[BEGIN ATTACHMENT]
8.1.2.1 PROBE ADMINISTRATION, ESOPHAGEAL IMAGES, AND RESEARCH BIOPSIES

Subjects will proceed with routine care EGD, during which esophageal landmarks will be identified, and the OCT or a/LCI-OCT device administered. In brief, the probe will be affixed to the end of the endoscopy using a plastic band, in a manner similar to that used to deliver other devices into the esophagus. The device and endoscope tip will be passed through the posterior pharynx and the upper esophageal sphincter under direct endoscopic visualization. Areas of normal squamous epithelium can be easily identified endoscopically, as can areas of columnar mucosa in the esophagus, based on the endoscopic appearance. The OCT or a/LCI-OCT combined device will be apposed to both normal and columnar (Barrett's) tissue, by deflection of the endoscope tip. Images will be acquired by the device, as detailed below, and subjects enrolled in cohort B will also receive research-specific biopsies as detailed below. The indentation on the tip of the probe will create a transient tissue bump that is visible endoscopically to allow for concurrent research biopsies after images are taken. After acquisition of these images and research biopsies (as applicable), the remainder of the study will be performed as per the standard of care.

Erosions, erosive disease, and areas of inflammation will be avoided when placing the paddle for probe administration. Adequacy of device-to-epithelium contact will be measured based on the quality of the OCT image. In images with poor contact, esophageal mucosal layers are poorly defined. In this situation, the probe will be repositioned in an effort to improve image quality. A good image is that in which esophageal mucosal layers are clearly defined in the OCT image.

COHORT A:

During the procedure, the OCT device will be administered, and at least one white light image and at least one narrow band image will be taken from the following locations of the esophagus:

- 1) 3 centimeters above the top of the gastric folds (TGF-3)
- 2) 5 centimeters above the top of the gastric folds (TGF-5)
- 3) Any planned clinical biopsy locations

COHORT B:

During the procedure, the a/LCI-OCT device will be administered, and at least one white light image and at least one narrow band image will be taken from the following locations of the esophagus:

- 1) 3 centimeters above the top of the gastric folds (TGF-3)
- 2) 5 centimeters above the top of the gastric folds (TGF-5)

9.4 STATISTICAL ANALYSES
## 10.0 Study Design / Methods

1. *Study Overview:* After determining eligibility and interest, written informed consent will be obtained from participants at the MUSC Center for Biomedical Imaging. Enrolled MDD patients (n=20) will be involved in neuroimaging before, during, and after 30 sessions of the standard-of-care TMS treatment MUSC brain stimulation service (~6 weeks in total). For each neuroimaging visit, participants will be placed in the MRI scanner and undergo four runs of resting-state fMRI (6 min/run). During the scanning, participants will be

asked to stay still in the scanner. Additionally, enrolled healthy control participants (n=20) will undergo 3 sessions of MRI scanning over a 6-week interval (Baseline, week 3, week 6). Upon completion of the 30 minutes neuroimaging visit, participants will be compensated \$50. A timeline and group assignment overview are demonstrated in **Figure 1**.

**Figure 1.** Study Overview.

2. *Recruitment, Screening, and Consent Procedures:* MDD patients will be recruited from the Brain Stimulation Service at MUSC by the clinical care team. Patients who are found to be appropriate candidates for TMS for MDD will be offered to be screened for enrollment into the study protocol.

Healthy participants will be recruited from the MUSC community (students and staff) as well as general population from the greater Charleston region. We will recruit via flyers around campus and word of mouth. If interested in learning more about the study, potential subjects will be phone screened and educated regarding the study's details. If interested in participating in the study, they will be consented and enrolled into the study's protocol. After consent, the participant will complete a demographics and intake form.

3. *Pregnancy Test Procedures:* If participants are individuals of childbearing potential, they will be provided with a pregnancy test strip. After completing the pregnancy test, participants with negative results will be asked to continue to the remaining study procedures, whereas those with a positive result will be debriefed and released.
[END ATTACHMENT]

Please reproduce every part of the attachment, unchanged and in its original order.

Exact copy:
8.1.2.1 PROBE ADMINISTRATION, ESOPHAGEAL IMAGES, AND RESEARCH BIOPSIES

Subjects will proceed with routine care EGD, during which esophageal landmarks will be identified, and the OCT or a/LCI-OCT device administered. In brief, the probe will be affixed to the end of the endoscopy using a plastic band, in a manner similar to that used to deliver other devices into the esophagus. The device and endoscope tip will be passed through the posterior pharynx and the upper esophageal sphincter under direct endoscopic visualization. Areas of normal squamous epithelium can be easily identified endoscopically, as can areas of columnar mucosa in the esophagus, based on the endoscopic appearance. The OCT or a/LCI-OCT combined device will be apposed to both normal and columnar (Barrett's) tissue, by deflection of the endoscope tip. Images will be acquired by the device, as detailed below, and subjects enrolled in cohort B will also receive research-specific biopsies as detailed below. The indentation on the tip of the probe will create a transient tissue bump that is visible endoscopically to allow for concurrent research biopsies after images are taken. After acquisition of these images and research biopsies (as applicable), the remainder of the study will be performed as per the standard of care.

Erosions, erosive disease, and areas of inflammation will be avoided when placing the paddle for probe administration. Adequacy of device-to-epithelium contact will be measured based on the quality of the OCT image. In images with poor contact, esophageal mucosal layers are poorly defined. In this situation, the probe will be repositioned in an effort to improve image quality. A good image is that in which esophageal mucosal layers are clearly defined in the OCT image.

COHORT A:

During the procedure, the OCT device will be administered, and at least one white light image and at least one narrow band image will be taken from the following locations of the esophagus:

- 1) 3 centimeters above the top of the gastric folds (TGF-3)
- 2) 5 centimeters above the top of the gastric folds (TGF-5)
- 3) Any planned clinical biopsy locations

COHORT B:

During the procedure, the a/LCI-OCT device will be administered, and at least one white light image and at least one narrow band image will be taken from the following locations of the esophagus:

- 1) 3 centimeters above the top of the gastric folds (TGF-3)
- 2) 5 centimeters above the top of the gastric folds (TGF-5)

9.4 STATISTICAL ANALYSES
## 10.0 Study Design / Methods

1. *Study Overview:* After determining eligibility and interest, written informed consent will be obtained from participants at the MUSC Center for Biomedical Imaging. Enrolled MDD patients (n=20) will be involved in neuroimaging before, during, and after 30 sessions of the standard-of-care TMS treatment MUSC brain stimulation service (~6 weeks in total). For each neuroimaging visit, participants will be placed in the MRI scanner and undergo four runs of resting-state fMRI (6 min/run). During the scanning, participants will be

asked to stay still in the scanner. Additionally, enrolled healthy control participants (n=20) will undergo 3 sessions of MRI scanning over a 6-week interval (Baseline, week 3, week 6). Upon completion of the 30 minutes neuroimaging visit, participants will be compensated \$50. A timeline and group assignment overview are demonstrated in **Figure 1**.

**Figure 1.** Study Overview.

2. *Recruitment, Screening, and Consent Procedures:* MDD patients will be recruited from the Brain Stimulation Service at MUSC by the clinical care team. Patients who are found to be appropriate candidates for TMS for MDD will be offered to be screened for enrollment into the study protocol.

Healthy participants will be recruited from the MUSC community (students and staff) as well as general population from the greater Charleston region. We will recruit via flyers around campus and word of mouth. If interested in learning more about the study, potential subjects will be phone screened and educated regarding the study's details. If interested in participating in the study, they will be consented and enrolled into the study's protocol. After consent, the participant will complete a demographics and intake form.

3. *Pregnancy Test Procedures:* If participants are individuals of childbearing potential, they will be provided with a pregnancy test strip. After completing the pregnancy test, participants with negative results will be asked to continue to the remaining study procedures, whereas those with a positive result will be debriefed and released.